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Simon Fraser University

As Canada’s engaged university, SFU works with communities, organizations and partners to create, share and embrace knowledge that improves life and generates real change. We deliver a world-class education with lifelong value that shapes change-makers, visionaries and problem-solvers. We connect research and innovation to entrepreneurship and industry to deliver sustainable, relevant solutions to today’s problems. With campuses in British Columbia’s three largest cities – Vancouver, Burnaby and Surrey – SFU has eight faculties that deliver 193 undergraduate degree programs and 127 graduate degree programs to more than 35,000 students. The university now boasts more than 160,000 alumni residing in 143 countries.

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Displaying 1 - 20 of 249 articles

Older adults experiencing homelessness and housing insecurities are some of those most impacted by climate change. (AP Photo/Luca Bruno)

Better emergency preparedness can protect older adults from climate change

Governments and organizations must listen to older adults’ experiences with extreme heat, flooding and wildfire smoke to create effective policies and programs
Members of the Levica party march on a government building during a protest in Skopje, North Macedonia, on July 6, 2022. Thousands of people marched for several nights after French President Emmanuel Macron announced a proposal to enable the country’s admission into the EU that many North Macedonians find controversial. (AP Photo/Boris Grdanoski)

Why North Macedonia is the European Union’s latest self-inflicted wound

The EU is creating resentment in North Macedonia over its feud with Bulgaria. In the midst of the Russia-Ukraine war, it will only serve to benefit Russia in its efforts to undermine the EU.
Health-care workers in Toronto protest the Canadian truckers convoy last February that was against vaccine mandates. (Shutterstock)

Understanding why people reject science could lead to solutions for rebuilding trust

To communicate scientific findings that are relevant to the public, science communicators need to understand how to overcome attitudes that are anti-science.
With the so-called “freedom convoy” promising to return to Ottawa over the summer, its association with neo-fascist groups brings them back into the spotlight. (Shutterstock)

The Proud Boys disbanded over a year ago, but far-right extremism still exists in Canada

It’s been over a year since the Proud Boys were labelled a terrorist entity, but that hasn’t affected extremist activities in Canada.
If Canada wants to establish itself as a leading country in innovation, it has to invest in scientist-entrepreneurs and their projects. (Shutterstock)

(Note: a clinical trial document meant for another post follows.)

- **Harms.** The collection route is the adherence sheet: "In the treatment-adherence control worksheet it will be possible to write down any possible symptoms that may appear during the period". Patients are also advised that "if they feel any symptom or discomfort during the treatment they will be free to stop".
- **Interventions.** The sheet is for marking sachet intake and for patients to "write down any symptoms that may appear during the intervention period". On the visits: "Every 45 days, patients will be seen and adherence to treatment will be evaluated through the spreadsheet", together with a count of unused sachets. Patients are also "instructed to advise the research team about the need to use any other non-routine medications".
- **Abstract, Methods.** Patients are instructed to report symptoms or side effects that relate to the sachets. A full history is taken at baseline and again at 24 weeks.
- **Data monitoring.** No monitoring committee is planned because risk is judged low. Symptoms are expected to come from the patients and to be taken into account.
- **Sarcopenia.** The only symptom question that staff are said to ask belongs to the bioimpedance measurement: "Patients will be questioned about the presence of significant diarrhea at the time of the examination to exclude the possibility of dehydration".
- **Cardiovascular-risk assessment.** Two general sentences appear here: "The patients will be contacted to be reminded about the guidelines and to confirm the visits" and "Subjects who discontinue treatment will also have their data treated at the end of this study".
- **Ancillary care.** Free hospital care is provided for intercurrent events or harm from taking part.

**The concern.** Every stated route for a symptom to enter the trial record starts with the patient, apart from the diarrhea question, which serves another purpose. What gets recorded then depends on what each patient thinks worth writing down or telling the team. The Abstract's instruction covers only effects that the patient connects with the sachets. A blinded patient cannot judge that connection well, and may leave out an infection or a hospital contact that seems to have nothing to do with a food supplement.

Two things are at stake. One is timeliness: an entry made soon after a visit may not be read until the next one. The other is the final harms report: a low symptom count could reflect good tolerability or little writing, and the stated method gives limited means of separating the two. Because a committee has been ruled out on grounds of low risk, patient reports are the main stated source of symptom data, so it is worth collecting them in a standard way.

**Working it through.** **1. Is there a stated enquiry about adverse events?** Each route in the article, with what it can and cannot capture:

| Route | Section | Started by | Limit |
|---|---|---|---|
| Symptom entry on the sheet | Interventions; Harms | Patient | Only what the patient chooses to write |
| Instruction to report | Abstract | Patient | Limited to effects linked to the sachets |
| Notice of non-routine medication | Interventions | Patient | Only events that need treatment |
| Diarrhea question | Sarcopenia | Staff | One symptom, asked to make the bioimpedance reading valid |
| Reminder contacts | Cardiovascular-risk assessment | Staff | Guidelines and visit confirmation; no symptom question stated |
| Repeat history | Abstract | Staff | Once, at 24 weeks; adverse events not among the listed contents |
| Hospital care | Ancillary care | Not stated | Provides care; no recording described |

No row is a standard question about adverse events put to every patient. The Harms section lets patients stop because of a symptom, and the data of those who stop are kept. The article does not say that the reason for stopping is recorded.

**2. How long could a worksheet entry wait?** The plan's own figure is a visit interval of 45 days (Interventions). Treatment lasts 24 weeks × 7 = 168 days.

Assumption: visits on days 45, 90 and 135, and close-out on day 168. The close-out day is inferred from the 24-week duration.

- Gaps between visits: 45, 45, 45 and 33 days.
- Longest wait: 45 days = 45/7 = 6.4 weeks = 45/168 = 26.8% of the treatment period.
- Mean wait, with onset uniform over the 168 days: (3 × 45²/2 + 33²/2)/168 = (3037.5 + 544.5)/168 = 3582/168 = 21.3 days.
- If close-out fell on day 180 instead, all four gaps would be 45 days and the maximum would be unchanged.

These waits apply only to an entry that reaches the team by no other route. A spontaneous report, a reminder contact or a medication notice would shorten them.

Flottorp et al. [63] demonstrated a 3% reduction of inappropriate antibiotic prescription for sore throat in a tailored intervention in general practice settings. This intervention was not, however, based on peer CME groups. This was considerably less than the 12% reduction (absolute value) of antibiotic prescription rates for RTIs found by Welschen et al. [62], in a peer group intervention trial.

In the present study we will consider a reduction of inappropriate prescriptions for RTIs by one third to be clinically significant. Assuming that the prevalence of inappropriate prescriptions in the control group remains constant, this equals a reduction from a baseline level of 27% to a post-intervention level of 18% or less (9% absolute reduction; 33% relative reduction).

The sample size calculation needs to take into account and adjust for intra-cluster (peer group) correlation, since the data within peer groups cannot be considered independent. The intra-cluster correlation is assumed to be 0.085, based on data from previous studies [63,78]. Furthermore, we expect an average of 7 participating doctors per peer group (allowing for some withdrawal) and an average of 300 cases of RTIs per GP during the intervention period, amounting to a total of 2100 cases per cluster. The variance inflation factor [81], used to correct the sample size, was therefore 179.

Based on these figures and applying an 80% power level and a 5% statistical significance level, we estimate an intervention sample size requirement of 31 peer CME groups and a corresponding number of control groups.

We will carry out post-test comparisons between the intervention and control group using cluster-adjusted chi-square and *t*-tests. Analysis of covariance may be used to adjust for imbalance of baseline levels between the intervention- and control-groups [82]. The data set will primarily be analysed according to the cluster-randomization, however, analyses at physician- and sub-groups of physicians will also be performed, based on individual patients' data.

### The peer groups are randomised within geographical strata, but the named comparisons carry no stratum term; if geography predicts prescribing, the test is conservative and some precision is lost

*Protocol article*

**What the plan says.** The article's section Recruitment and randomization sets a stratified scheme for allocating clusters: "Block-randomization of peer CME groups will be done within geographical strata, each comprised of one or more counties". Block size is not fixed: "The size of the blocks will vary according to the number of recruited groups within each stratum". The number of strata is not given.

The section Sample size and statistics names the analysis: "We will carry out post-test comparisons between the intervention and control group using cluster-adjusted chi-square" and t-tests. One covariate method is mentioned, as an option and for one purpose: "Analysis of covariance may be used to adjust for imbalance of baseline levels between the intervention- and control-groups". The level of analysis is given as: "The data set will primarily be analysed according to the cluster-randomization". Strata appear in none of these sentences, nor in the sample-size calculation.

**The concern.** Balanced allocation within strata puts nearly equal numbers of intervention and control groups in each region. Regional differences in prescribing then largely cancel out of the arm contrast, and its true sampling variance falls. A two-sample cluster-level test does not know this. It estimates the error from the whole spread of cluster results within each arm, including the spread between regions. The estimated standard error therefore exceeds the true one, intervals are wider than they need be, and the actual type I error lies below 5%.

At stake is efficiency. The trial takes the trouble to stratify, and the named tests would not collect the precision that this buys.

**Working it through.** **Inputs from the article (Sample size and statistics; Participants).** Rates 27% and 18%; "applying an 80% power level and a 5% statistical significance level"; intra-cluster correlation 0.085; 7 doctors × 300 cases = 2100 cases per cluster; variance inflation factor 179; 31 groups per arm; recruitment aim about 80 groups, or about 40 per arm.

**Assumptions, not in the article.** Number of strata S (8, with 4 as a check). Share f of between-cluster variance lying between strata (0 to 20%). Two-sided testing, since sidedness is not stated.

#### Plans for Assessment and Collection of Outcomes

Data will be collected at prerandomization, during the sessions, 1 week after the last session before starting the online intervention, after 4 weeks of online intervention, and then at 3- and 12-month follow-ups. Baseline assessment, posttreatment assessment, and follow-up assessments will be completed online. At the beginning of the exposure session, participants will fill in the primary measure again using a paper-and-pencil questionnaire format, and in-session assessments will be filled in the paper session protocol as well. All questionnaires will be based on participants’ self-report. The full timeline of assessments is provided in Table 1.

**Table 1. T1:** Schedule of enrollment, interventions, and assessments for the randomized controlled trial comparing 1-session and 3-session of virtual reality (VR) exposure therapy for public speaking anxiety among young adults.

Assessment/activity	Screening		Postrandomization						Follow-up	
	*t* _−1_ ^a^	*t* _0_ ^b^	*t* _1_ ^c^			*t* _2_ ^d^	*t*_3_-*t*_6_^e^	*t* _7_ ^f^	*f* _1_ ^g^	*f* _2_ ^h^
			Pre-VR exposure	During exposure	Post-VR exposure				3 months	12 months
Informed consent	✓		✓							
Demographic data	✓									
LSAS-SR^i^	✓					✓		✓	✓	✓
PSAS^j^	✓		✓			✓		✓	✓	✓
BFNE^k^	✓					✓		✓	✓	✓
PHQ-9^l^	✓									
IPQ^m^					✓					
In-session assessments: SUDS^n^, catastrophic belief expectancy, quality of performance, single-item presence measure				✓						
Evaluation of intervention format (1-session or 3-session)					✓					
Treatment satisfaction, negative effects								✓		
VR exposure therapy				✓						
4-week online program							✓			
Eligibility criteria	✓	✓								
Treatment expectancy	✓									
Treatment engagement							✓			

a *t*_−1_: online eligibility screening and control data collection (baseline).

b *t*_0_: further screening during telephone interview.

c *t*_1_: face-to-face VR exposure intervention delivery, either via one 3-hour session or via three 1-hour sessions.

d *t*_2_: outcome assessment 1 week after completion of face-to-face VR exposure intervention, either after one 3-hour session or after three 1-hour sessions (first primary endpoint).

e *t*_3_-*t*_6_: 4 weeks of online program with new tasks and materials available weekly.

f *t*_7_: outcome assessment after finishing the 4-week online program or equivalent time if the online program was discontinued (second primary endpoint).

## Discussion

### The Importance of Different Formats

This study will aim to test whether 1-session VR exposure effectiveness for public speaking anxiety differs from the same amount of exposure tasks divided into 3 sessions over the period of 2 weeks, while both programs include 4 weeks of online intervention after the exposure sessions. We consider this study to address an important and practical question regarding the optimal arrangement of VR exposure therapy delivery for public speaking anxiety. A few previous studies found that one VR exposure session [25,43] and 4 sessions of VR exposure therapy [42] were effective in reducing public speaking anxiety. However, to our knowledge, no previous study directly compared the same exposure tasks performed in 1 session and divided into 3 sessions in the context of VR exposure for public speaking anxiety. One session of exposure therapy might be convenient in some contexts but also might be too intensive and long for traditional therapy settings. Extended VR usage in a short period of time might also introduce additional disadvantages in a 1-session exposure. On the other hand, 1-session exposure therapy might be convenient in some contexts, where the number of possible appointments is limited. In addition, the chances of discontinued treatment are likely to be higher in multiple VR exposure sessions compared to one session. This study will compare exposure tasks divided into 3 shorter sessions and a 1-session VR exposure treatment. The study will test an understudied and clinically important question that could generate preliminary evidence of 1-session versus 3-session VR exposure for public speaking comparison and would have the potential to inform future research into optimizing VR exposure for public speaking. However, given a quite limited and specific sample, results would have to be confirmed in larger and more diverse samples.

Canada needs to invest more money into science innovation to help prevent the next global crisis

The key to supporting science innovation is funding and shaping it at its earliest stages, while innovative ventures are still housed within universities — and even before the ventures are founded.
Ontario Progressive Conservative Party Leader Doug Ford, Ontario New Democratic Party Leader Andrea Horwath, Ontario Liberal Party Leader Steven Del Duca and Green Party of Ontario Leader Mike Schreiner debate during the Ontario party leaders’ debate in May 2022. THE CANADIAN PRESS/Frank Gunn

The Ontario election campaign produced some surprisingly good ideas for Canada

Some excellent ideas were proposed during the Ontario election on everything from transit to housing. Here’s why the rest of Canada would be wise to consider them.
A demonstrator holds a pro-Ukraine sign during a protest against Russia’s invasion of Ukraine in Almaty, Kazakhstan — a former Soviet republic that has largely stayed neutral during the conflict — in March 2022. (AP Photo/Vladimir Tretyakov)

3 ways Vladimir Putin’s war in Ukraine is affecting the former Soviet region

The war in Ukraine is a seismic event. A weakened Russia will try to take advantage of a poorer, more divided and less secure post-Soviet region.
U.S. Secretary of State Antony Blinken speaks during the International Migration Review Forum on May 19, 2022, at United Nations headquarters in New York. (AP Photo/John Minchillo)

Western countries demand Russia follows international law – so why don’t they?

The West isn’t exactly diligent about following international rules of law. It conveniently ignores or sidesteps global rules-based order when it’s convenient.
Dodos have been extinct for centuries, but it’s not a simple matter to definitively designate a species as extinct. (Shutterstock)

When is a species really extinct?

Species are declared extinct when there have been no verifiable sightings for 50 years. Declaring a species extinct has implications for conservation efforts and policies.
Google’s search results often misidentify controversial characters, potentially contributing to the spread of misinformation. (Nathana Rebouças/Unsplash)

Language matters when Googling controversial people

Google search algorithms often pull up misleading descriptors for controversial people, and results can differ across languages. Understanding how these algorithms function can address misinformation.
Bosnian Serbs march carrying a giant Serbian flag in Sarajevo, Bosnia, on Jan. 9, 2022. The country’s Serbs celebrated an outlawed holiday with a provocative parade showcasing armored vehicles, police helicopters and law enforcement officers with rifles. (AP Photo)

Bosnia-Herzegovina could be the next site of Russian-fuelled conflict

Russia’s future influence on global affairs may not be limited to Ukraine — it may run through Bosnia-Herzegovina. To understand why, we need to think about how past conflicts shape today’s politics.

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